Instead of letting the loss linger as ones like Oklahoma State and Arkansas had the year before, A&M took Sumlin's 24-hour rule seriously and got the loss out of their system and moved on. Then they walloped SMU, South Carolina State and Arkansas. While most people were impressed with the emergence of a guy nicknamed "Johnny Football", you could see something in the rest of the team that had long been missing: confidence. The doubts were gone. Fear of the opponents were gone.

If there was any doubt, they vanished against Ole Miss. The Aggies played what may have been their worst game of the year, turning the ball over repeatedly as they fell behind 27-17 halfway through the fourth quarter. Before a 3rd and 19 play from the A&M 2, Sumlin called a timeout and called his offense over. He didn't change the play, he just told them they weren't done. He said he believed in them.

In a sign of Sumlin's amazing work, they believed in themselves as well.

One Mike Evans catch later, the Aggies were rolling again, on their way to a 30-27 shocking win. With the exception of a tough loss to LSU, they would continue to roll through the rest of the year. A&M gave Auburn their worst home beating in nearly a century, sent Mississippi State's season into a tailspin by blasting them at home and nearly hung 60 on old nemesis Missouri.

And, of course, there was that trip to Alabama. Again, the doubters thought it was time for A&M to finally be exposed as lucky, or a team thriving with a gimmick offense. Kevin Sumlin wasn't interested in hearing from them.

"We haven't played a complete game yet," he said the Tuesday before the game. "When we do, we'll be dangerous against anyone."

Afraid of the defending champion and number 1 team? In front of 102,000 people and a national TV audience? Dealing with the nation's best defense?

Sumlin wasn't. Taking his lead, his team wasn't either. The Aggies played a complete game and left Tuscaloosa with a 29-24 win.

The doubts, the fears, the confusion were gone. They'd been replaced by a confidence, a fearlessness ... a swagger that was a mirror image of their head coach.

That confidence was apparent last night, as A&M took the field against established titan OU, took the Sooners' best shot -- and then ran them off the field in a 41-13 humiliation. It was a game that A&M would have lost last year, having a 1-point lead at the half and OU having moved the ball well in the first 30 minutes.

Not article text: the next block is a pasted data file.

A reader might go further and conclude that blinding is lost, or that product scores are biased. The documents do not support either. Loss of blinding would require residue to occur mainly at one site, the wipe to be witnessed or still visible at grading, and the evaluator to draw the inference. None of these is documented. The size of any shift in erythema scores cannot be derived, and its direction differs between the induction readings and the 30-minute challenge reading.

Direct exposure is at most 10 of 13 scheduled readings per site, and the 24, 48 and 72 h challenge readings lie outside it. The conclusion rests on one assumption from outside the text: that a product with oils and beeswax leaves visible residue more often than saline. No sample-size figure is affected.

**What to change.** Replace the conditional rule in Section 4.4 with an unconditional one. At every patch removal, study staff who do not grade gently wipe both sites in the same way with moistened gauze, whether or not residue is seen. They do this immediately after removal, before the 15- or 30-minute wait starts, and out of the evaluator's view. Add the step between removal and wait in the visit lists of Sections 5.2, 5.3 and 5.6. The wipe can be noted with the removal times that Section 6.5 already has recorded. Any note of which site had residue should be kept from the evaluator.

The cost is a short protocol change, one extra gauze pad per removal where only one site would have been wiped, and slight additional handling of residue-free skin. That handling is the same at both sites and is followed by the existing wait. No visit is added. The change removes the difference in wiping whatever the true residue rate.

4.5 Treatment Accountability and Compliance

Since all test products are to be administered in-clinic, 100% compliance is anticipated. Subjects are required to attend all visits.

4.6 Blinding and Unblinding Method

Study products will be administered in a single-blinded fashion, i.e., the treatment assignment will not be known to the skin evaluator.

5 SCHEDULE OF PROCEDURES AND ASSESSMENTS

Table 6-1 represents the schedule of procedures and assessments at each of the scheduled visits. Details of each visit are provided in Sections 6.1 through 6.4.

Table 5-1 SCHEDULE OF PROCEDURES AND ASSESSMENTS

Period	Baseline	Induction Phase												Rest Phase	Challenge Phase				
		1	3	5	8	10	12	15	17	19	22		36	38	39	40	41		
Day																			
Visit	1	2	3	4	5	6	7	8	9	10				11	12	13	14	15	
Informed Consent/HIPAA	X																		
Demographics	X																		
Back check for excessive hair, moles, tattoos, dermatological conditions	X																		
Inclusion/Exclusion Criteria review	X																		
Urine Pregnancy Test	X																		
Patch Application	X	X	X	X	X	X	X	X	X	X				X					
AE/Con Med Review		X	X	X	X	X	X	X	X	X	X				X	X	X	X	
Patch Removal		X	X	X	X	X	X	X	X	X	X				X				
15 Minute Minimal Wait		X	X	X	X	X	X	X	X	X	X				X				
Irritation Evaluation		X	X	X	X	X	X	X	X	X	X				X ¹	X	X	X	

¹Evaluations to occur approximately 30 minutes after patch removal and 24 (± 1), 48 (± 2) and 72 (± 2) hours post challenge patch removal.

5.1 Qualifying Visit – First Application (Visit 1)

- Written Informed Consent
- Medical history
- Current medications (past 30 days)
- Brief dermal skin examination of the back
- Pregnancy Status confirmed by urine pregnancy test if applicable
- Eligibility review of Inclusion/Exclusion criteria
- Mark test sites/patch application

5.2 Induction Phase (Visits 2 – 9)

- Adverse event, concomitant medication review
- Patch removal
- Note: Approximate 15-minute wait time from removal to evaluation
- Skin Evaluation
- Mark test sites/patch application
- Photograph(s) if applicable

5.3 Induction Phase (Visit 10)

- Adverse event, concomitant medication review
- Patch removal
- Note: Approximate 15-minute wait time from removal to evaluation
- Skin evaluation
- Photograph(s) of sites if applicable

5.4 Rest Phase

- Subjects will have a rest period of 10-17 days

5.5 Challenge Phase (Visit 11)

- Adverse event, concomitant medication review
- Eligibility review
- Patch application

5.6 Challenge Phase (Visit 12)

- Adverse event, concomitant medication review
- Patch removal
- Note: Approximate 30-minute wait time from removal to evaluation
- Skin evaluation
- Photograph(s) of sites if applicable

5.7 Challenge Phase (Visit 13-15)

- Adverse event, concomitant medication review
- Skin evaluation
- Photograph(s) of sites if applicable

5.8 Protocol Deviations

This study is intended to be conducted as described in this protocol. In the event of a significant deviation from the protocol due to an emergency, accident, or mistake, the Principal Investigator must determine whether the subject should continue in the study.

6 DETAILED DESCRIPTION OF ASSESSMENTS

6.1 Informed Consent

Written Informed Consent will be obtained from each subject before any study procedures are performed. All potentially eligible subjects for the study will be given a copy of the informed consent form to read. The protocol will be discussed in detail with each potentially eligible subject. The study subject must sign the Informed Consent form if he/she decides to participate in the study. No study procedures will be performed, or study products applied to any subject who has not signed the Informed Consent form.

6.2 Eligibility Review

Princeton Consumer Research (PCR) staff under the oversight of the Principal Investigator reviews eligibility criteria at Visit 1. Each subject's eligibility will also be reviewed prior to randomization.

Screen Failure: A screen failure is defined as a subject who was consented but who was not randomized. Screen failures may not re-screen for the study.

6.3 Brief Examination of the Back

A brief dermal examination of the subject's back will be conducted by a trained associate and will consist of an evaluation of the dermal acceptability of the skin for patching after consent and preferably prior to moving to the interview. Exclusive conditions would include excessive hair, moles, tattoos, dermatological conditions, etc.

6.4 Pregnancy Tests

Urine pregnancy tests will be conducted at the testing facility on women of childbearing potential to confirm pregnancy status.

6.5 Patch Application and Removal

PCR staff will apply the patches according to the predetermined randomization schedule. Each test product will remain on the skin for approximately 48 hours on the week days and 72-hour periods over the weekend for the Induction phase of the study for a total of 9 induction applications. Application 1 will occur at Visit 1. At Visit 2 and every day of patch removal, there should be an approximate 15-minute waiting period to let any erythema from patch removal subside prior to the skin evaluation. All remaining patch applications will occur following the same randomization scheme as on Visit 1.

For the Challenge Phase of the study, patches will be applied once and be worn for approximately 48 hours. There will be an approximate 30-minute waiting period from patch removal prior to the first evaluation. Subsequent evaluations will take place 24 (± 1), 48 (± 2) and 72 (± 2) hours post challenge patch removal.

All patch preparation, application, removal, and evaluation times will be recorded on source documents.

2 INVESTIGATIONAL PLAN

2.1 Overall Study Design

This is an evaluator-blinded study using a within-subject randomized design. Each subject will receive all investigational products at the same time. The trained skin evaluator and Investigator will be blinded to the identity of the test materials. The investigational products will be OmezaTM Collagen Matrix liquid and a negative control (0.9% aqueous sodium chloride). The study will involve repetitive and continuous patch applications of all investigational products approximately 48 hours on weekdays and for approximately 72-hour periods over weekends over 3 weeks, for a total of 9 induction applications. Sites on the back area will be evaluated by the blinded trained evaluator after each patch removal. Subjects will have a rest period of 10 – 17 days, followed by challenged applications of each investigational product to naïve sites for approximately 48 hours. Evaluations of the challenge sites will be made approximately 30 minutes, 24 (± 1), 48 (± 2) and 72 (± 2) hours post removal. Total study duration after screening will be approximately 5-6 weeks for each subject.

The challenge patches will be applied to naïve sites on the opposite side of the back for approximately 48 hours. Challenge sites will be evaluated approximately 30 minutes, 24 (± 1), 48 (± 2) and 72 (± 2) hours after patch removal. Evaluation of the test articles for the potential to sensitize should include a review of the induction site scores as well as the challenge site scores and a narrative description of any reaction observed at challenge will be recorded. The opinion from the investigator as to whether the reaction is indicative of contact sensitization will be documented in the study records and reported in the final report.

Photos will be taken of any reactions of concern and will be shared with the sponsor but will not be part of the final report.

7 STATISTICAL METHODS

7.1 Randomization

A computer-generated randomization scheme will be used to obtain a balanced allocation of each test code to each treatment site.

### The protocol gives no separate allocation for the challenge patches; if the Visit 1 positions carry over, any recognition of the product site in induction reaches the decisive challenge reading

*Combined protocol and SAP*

Not this time.

"This game tonight was indicative of how these guys have played all year," Sumlin said after the game. "I think some people were surprised early in the year of how they played. I can tell you that walking in that locker room at halftime or at the end of the game, our guys weren't surprised. They expected to win. That's probably the biggest change that we've made over the course of the last six months."

They believed. The team that didn't believe in itself a year ago knew they could handle anything thrown at them. Much like their coach.

The frustration, confusion and dismay of the past two decades are gone. The demons of games A&M let slip away have been erased; bowl game disasters seem very far away. They've been wiped clean by one man, who believed the Aggies were better than what they'd shown in the past, that all they needed was a belief in themselves and their scheme.

Making these changes were no small task. In fact, they were monumental. To go from a team that had no faith itself to being the hottest commodity in college football in one year? Impossible -- unless you're Kevin Sumlin, and the school is Texas A&M. In that case, it's called the present.

And it's such an amazing present that Hollywood would probably fire the scriptwriter who tried to bring it to the big screen.